It started with a phone call asking for "Pebbles," as Chicago's CBS2 reported.

Then, for two weeks, bizarre texts and calls poured in.

"Where do you live?"

"Where can I meet you?"

"Where are you?"

That's when Monika Takahashi, a mother in Chicago's north suburbs, began researching the phone number newly assigned to her 13-year-old daughter, Kylie.

She found multiple pages offering the escort services of a woman named Pebbles, alongside images of a woman posing provocatively in lingerie.

And there, listed on an escort page, was her daughter's phone number.

"Saying that she's real and she's live and she's waiting and she wants to chat now," Takahashi told CBS2 in a report this month.

Visitors to the site had "basically been given a direct line of communication to my children," she said.

Takahashi later learned from T-Mobile, the phone's service provider, that her daughter had received a recycled number.

Takahashi's daughter now has a new phone number, but the mother wondered whether more stringent steps should be put in place to prevent such mix-ups in the future — especially those involving minors.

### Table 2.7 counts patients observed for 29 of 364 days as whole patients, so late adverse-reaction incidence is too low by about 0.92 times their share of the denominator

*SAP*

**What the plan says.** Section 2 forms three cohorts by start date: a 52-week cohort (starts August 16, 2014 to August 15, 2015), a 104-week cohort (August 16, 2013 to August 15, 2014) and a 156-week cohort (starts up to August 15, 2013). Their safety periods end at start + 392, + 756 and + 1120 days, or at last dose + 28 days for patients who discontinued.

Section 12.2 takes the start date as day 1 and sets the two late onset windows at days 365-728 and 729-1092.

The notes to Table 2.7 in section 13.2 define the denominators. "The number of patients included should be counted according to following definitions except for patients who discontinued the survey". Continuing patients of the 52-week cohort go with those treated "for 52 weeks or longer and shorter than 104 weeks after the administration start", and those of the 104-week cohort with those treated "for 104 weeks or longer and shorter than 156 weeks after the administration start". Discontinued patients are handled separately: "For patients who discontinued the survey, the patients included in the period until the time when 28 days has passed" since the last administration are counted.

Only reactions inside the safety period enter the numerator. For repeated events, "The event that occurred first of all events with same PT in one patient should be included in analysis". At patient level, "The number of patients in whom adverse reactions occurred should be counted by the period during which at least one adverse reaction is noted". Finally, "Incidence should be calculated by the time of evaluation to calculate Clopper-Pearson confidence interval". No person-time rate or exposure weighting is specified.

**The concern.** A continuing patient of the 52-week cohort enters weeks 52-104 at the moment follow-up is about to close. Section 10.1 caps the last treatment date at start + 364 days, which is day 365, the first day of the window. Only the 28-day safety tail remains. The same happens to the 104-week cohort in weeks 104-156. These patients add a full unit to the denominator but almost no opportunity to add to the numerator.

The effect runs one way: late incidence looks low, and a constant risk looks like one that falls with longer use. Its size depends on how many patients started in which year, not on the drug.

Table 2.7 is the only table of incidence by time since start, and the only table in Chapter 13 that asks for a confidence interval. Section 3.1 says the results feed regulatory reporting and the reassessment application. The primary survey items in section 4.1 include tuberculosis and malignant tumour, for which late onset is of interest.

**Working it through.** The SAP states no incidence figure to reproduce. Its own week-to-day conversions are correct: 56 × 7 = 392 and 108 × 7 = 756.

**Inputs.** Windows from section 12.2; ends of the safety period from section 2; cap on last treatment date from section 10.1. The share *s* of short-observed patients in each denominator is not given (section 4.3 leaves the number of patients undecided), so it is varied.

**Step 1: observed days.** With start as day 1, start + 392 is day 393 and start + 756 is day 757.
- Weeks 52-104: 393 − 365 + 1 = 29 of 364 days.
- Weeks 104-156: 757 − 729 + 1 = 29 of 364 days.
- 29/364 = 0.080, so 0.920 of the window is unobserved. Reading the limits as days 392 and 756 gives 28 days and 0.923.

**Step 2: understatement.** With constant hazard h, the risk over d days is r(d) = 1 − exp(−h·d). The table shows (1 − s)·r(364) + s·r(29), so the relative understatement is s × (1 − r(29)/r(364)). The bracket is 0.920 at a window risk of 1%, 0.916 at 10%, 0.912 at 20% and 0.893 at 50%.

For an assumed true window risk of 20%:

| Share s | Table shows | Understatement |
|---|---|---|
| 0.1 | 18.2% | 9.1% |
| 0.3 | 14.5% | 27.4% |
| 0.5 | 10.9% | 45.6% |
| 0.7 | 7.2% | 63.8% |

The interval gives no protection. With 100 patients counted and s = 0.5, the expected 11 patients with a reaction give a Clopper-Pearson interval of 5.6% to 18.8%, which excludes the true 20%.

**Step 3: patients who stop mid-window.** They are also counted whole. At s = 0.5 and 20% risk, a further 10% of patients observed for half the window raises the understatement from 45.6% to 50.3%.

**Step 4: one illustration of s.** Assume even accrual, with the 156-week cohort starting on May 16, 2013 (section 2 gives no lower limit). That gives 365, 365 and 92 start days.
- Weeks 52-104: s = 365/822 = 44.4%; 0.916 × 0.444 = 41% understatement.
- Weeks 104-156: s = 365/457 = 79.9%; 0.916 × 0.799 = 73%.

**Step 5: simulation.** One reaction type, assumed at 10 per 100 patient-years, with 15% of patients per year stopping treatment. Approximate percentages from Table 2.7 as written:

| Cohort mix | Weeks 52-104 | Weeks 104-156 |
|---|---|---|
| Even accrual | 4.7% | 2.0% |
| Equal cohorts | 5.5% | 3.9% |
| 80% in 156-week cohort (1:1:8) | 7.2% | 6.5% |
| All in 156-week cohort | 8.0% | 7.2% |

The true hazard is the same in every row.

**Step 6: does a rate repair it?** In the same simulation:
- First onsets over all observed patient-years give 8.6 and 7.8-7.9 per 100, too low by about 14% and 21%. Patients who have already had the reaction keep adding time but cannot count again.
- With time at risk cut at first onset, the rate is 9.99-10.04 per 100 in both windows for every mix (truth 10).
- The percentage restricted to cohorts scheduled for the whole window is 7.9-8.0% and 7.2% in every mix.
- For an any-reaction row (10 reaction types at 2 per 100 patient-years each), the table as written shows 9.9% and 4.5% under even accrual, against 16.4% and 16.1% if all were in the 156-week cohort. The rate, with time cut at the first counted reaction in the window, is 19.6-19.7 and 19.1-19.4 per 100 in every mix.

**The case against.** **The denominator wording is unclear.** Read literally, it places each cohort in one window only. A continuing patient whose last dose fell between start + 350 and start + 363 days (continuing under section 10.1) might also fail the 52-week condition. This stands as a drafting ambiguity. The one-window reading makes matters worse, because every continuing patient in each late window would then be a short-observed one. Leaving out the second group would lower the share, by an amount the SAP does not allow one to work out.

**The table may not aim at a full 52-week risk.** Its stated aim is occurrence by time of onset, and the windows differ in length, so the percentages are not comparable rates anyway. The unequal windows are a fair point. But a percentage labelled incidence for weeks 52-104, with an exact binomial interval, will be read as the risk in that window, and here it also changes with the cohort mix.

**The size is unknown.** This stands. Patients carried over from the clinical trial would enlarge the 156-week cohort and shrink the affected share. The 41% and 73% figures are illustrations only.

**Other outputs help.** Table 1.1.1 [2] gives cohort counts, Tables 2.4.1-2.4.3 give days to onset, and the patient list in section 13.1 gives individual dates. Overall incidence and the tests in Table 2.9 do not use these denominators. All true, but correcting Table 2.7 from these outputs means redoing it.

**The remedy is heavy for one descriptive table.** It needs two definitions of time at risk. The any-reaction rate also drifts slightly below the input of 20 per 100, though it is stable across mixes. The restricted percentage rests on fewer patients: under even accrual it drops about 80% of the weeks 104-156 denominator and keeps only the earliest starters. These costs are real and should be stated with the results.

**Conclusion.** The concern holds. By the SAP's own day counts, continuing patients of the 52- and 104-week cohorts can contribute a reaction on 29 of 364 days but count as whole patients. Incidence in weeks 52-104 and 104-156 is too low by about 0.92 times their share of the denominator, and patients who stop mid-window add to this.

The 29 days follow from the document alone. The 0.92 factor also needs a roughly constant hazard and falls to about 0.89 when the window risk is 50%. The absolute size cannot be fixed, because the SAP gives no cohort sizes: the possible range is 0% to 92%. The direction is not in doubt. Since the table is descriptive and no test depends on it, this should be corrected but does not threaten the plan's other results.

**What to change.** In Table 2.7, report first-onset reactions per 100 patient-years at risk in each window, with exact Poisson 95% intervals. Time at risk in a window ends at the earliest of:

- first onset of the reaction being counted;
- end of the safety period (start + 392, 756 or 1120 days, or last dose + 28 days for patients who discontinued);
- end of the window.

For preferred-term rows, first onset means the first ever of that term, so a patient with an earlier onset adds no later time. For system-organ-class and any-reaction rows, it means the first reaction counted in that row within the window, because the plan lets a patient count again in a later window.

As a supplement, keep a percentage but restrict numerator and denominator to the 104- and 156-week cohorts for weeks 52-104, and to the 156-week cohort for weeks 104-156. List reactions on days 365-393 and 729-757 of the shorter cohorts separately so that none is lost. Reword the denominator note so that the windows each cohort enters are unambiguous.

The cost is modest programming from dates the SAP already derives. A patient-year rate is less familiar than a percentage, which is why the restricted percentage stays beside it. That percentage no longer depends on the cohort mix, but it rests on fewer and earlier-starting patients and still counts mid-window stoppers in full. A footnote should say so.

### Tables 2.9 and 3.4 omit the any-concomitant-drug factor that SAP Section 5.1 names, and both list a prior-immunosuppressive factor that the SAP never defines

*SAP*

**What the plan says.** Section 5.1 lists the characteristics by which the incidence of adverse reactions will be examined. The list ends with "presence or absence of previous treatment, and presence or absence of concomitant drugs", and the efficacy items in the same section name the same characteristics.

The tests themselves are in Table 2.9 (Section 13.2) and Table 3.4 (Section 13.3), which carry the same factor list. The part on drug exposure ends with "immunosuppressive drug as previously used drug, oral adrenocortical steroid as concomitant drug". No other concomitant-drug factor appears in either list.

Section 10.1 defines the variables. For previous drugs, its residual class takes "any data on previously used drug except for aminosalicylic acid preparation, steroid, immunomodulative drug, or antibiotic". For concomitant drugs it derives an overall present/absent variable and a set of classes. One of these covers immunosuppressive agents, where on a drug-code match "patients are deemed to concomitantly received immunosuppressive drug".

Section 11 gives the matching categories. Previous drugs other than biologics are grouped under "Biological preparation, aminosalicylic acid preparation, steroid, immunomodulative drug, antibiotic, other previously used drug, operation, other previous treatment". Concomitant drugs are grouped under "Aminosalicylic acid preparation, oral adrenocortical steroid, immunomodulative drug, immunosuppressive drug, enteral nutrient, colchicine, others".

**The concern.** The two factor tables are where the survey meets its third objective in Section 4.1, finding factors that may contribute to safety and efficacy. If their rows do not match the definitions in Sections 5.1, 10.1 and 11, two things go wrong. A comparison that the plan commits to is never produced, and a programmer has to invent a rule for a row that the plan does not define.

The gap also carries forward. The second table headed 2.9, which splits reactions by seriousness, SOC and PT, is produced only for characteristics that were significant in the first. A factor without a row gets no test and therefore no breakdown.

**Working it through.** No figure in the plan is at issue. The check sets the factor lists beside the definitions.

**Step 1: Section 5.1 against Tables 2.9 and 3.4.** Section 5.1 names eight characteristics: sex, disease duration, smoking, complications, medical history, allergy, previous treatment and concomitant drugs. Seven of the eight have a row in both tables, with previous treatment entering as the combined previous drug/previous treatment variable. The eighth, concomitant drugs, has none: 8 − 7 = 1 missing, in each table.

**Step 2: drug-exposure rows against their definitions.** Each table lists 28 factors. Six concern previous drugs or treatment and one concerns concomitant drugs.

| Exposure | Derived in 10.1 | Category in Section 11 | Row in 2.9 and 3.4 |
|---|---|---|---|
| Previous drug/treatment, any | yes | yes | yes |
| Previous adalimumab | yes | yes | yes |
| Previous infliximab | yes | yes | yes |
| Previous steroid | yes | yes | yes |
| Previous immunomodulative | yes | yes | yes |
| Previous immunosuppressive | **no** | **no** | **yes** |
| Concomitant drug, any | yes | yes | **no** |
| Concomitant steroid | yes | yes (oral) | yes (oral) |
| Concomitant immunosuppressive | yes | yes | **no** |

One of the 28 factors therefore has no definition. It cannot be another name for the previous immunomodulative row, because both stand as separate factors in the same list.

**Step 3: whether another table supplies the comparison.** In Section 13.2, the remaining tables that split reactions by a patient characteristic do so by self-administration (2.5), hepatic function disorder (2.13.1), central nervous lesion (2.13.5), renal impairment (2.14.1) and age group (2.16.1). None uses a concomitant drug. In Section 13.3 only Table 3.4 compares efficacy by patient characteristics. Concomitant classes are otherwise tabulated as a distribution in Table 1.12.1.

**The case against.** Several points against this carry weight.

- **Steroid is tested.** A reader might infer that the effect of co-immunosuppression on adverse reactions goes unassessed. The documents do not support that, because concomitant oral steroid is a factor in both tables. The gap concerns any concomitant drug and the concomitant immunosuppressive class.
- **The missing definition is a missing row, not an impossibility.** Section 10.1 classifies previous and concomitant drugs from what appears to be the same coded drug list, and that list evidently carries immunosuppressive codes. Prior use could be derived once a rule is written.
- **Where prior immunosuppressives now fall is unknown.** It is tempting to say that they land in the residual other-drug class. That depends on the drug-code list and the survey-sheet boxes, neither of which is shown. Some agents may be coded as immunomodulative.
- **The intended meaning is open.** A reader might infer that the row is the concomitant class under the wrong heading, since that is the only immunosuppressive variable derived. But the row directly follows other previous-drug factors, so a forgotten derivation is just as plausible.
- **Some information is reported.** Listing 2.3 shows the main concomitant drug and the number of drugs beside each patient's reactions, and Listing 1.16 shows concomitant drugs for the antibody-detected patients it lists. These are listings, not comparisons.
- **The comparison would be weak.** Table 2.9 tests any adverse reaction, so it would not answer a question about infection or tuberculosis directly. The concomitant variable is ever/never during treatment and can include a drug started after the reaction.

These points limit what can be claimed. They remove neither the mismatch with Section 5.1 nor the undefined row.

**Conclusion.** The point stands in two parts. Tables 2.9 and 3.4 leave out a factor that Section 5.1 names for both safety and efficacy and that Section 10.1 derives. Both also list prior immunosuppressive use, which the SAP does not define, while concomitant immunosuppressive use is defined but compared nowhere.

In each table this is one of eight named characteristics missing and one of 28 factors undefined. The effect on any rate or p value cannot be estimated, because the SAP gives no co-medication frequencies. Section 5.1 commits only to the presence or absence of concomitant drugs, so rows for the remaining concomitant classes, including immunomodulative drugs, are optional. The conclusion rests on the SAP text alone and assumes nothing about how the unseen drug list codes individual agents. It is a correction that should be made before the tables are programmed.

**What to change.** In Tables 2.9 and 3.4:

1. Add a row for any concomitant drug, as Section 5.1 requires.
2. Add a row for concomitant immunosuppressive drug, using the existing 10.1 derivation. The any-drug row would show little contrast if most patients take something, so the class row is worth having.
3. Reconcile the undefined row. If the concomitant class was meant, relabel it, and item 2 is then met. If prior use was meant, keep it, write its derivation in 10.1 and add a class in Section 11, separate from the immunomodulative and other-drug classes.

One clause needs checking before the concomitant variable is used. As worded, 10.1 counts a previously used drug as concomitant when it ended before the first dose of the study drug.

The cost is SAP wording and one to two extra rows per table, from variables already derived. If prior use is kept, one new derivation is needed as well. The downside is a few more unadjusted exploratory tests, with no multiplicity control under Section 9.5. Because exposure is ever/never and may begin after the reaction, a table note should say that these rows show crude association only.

T-Mobile spokeswoman Stacey DiNuzzo confirmed the incident to USA TODAY.

"This one was not great," she said, but recycling phone numbers is a common practice among phone providers — particularly in populous areas with in-demand area codes, like Chicago.

There's "absolutely no way" carriers can vet such numbers in advance, DiNuzzo claimed, logistically nor legally. Even if T-Mobile could research past lives of "millions of phone numbers a day," she said, doing so risks infringing on federal privacy laws.

The best thing consumers can do is call or visit their carrier's retail store or call immediately for a new number, DiNuzzo said, as Takahashi did.

"This situation was so unbelievably unique," DiNuzzo said.

Follow Josh Hafner on Twitter: @joshhafner

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